A-Level History

Sean Lang describes the changes in college history since the sixties and deplores the trend towards Hitler-dominated history.

A-level history was for many years essentially a solid academic grounding in preparation for university study. Students would cover a period of at least one hundred years, sometimes two, and would produce a series of essays with the help of textbooks which became classics of their kind, like Geoffrey Elton's England Under the Tudors or David Thomson's Europe Since Napoleon. This pattern continued largely unchanged until the 1980s when it became compulsory to include an element of documentary analysis in all history papers, though most boards and schools proved able to take this in their stride. However, the world has not stood still, and A-level history has to some extent had to alter to reflect changes in the school and university systems it serves. The expansion of higher education in the sixties and increasing encouragement to pupils to stay on at school after 16 has increased both the size and the variety of the A-level candidature, new fields of historical research opened up different avenues for these new A-level candidates to study: social history, women's history, cultural history, American or post-1945 history - all of these began to appear on A-level syllabuses, either as examination papers in their own right, or else  as options within a broader ‘Outlines’ course.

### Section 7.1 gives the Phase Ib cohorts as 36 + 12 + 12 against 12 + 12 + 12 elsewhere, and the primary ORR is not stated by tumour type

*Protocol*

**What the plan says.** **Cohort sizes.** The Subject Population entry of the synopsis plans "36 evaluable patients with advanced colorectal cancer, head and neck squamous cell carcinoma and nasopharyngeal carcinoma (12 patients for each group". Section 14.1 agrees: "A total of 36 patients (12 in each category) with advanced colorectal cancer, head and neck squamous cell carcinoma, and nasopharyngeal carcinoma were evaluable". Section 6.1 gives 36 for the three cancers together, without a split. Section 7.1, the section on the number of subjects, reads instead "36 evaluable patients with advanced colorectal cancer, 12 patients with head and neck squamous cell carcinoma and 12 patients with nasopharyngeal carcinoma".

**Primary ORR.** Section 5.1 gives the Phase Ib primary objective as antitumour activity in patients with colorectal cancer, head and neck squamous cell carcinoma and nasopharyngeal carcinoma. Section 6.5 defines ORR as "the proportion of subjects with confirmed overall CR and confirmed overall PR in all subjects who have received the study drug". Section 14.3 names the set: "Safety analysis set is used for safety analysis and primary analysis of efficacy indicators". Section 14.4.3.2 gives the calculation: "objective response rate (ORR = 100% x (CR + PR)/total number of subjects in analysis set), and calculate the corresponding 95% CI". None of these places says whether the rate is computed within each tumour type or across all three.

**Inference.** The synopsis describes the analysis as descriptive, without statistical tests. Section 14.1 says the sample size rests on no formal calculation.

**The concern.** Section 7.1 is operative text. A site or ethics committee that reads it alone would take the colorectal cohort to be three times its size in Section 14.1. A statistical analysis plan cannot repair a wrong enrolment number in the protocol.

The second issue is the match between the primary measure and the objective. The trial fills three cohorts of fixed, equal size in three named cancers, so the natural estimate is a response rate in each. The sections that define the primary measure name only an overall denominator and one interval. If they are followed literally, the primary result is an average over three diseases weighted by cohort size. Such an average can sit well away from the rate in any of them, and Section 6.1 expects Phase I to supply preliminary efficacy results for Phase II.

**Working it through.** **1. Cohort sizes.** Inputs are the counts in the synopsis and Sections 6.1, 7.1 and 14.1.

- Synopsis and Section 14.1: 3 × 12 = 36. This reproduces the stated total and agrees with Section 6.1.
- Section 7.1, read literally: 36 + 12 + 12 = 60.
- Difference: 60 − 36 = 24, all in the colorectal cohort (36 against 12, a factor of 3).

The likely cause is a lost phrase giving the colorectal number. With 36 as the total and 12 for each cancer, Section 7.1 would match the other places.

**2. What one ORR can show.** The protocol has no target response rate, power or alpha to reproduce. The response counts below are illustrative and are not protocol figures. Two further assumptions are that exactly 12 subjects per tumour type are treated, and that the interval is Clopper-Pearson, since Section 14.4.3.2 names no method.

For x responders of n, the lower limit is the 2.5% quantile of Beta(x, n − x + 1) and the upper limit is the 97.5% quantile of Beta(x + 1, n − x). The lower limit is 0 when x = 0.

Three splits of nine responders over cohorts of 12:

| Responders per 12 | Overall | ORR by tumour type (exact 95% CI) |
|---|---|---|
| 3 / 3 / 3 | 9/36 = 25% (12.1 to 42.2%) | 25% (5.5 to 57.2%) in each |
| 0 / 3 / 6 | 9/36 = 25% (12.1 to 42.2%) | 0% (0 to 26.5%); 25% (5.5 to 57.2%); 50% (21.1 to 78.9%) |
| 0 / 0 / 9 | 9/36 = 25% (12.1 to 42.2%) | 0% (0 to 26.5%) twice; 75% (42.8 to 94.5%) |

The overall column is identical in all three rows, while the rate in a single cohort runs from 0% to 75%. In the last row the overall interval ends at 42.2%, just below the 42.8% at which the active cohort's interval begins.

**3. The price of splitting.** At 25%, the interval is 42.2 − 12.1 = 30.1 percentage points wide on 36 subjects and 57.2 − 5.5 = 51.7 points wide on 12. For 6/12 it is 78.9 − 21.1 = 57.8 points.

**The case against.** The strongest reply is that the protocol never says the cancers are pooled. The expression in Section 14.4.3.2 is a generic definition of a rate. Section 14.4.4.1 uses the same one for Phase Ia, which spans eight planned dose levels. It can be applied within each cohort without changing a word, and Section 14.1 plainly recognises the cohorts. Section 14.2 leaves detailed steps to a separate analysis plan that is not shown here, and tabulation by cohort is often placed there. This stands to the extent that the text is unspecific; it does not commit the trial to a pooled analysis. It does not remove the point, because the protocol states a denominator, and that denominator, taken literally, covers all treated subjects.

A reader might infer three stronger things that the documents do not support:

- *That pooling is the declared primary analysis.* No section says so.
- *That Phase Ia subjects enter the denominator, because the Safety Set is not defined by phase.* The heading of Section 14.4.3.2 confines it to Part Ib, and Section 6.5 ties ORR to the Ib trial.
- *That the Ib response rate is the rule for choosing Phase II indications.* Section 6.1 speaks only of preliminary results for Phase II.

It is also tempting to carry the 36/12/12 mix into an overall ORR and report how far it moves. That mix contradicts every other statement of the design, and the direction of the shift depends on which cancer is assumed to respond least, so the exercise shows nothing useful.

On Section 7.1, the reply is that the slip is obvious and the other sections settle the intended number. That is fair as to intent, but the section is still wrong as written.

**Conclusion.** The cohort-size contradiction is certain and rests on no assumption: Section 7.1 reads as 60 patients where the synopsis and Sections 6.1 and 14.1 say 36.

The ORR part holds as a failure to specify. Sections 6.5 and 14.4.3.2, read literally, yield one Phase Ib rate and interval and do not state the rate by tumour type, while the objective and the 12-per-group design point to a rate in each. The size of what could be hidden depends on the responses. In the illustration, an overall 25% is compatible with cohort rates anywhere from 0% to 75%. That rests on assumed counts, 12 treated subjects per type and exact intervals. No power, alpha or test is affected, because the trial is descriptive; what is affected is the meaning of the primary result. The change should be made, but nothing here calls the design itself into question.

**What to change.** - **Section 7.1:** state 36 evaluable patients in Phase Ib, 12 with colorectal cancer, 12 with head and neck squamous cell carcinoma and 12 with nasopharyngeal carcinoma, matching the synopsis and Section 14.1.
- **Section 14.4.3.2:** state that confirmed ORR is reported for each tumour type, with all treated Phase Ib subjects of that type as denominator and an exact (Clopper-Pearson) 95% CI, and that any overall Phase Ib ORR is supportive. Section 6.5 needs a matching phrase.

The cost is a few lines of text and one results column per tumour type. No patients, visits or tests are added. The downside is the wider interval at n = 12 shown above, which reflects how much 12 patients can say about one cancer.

Some examination boards pioneered even more innovative approaches, including the study of historiography and historical method. One of the most important innovations was the development by the Associated Examining Board (AEB) of the Personal Study, a piece of original research undertaken by students into topics of their own choice. In the early days these tended to concentrate on local history, but as the approach grew in popularity and was taken up by other boards, the scope of students' work grew wider. Historical societies and associations regularly publish numbers of these studies, and the university lecturer who exclaimed that if this level of work was being done at A-level then there was little left for him to do with his third year undergraduates can hardly have been alone in his reaction.